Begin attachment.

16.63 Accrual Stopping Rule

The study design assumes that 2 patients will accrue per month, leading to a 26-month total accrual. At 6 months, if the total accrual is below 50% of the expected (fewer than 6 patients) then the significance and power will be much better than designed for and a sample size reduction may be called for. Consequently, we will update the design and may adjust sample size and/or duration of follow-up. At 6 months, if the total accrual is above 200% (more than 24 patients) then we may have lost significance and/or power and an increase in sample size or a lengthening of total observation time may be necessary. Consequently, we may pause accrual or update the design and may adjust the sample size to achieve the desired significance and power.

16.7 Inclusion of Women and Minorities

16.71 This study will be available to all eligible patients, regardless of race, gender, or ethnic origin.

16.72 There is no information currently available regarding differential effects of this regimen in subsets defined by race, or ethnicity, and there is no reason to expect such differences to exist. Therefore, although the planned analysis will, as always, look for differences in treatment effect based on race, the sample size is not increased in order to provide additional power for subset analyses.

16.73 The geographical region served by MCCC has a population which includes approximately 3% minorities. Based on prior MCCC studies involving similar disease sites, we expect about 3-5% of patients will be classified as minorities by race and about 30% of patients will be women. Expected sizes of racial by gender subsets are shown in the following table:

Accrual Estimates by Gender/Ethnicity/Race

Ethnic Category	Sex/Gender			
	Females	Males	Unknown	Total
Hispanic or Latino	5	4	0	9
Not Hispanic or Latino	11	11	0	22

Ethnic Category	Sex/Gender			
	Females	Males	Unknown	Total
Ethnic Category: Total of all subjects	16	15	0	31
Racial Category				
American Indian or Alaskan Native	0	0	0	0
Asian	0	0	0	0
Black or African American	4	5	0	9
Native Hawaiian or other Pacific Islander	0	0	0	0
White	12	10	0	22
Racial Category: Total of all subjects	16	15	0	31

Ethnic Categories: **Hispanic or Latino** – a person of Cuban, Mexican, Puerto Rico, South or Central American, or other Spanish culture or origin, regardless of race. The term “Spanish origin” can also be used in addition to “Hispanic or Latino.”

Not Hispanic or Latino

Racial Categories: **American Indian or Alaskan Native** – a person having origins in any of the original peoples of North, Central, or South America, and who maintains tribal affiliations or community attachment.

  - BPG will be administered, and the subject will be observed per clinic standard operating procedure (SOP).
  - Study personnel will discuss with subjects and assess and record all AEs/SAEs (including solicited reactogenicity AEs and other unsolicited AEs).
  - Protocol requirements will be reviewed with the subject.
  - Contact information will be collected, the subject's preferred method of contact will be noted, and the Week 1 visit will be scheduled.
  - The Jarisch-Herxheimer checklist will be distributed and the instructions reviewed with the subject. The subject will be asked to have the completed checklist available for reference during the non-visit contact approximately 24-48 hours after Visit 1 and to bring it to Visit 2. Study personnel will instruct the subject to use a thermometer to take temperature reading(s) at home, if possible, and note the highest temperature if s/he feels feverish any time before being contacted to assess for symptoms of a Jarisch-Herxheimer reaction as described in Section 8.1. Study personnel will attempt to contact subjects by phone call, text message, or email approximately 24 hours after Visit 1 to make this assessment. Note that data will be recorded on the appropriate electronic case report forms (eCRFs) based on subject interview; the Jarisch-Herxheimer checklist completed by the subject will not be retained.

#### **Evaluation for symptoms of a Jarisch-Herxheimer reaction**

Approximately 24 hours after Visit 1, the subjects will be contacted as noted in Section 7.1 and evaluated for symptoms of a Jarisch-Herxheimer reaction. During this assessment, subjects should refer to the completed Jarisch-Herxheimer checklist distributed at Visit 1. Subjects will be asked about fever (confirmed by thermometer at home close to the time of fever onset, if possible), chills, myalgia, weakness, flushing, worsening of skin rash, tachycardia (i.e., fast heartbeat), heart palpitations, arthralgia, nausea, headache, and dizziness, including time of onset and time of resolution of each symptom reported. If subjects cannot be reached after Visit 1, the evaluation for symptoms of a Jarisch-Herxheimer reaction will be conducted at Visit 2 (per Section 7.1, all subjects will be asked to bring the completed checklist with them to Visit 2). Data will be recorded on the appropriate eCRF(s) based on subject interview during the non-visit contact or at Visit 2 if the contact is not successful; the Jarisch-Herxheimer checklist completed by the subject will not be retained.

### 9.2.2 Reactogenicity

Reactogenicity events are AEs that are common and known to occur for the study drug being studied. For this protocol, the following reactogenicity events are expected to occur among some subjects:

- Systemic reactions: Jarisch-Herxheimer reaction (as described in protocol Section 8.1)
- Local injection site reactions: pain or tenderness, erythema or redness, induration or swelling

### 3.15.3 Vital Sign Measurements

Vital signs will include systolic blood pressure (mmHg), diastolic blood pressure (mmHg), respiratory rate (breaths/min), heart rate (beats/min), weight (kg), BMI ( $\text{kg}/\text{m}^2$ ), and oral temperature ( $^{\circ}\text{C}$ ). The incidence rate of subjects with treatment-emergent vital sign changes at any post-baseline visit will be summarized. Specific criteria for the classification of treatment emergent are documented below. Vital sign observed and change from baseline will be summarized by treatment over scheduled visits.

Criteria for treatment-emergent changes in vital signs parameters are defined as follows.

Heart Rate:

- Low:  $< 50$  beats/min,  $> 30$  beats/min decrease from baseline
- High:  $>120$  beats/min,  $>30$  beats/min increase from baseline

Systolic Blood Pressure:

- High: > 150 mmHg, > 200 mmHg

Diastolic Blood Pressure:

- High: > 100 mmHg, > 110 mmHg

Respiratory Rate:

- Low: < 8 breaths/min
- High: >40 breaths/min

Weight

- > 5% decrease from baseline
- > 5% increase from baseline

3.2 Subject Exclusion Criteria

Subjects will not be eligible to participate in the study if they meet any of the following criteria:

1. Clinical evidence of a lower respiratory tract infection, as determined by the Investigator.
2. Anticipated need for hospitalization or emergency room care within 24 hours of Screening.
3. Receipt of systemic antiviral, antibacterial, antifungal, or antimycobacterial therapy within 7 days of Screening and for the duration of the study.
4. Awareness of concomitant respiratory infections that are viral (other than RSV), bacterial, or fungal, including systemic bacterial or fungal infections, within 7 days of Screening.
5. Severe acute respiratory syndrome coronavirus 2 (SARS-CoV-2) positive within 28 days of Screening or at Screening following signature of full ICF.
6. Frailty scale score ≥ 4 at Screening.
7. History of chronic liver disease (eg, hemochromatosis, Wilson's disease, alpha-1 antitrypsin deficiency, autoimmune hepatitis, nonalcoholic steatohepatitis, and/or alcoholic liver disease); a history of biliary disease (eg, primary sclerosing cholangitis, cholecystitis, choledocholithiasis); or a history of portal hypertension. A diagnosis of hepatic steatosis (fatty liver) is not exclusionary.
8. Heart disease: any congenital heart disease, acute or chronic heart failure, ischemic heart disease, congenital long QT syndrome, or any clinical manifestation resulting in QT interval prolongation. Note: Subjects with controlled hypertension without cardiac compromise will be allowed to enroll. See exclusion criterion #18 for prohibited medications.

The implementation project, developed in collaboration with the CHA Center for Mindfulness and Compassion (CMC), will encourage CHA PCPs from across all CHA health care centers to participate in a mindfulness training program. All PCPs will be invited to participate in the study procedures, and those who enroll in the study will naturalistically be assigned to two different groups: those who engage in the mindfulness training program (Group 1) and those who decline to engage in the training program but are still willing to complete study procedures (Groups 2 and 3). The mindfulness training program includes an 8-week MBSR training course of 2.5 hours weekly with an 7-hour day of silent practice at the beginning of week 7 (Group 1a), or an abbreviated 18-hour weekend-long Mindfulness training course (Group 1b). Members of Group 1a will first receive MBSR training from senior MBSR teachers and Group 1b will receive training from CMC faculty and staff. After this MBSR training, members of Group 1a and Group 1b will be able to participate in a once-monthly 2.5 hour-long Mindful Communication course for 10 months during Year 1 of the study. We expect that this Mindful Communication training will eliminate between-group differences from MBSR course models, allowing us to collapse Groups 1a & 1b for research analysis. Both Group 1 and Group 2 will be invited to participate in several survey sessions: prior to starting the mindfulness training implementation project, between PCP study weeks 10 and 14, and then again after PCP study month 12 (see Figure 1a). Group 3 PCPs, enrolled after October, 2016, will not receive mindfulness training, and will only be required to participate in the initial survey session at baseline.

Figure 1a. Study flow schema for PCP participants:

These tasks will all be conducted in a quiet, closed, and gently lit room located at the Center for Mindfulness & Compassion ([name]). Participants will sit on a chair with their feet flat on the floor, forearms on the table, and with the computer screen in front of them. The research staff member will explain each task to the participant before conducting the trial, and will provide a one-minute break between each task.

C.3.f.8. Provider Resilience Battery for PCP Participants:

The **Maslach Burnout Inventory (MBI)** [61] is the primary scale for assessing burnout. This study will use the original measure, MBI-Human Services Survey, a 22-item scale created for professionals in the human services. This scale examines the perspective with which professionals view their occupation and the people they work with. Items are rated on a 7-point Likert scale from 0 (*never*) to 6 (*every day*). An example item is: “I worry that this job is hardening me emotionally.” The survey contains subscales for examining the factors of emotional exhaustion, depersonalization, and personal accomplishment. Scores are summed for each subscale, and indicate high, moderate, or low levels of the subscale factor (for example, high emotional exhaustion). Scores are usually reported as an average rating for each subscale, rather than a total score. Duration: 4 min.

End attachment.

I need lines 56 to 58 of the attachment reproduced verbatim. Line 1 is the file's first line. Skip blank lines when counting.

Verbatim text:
3. Receipt of systemic antiviral, antibacterial, antifungal, or antimycobacterial therapy within 7 days of Screening and for the duration of the study.
4. Awareness of concomitant respiratory infections that are viral (other than RSV), bacterial, or fungal, including systemic bacterial or fungal infections, within 7 days of Screening.
5. Severe acute respiratory syndrome coronavirus 2 (SARS-CoV-2) positive within 28 days of Screening or at Screening following signature of full ICF.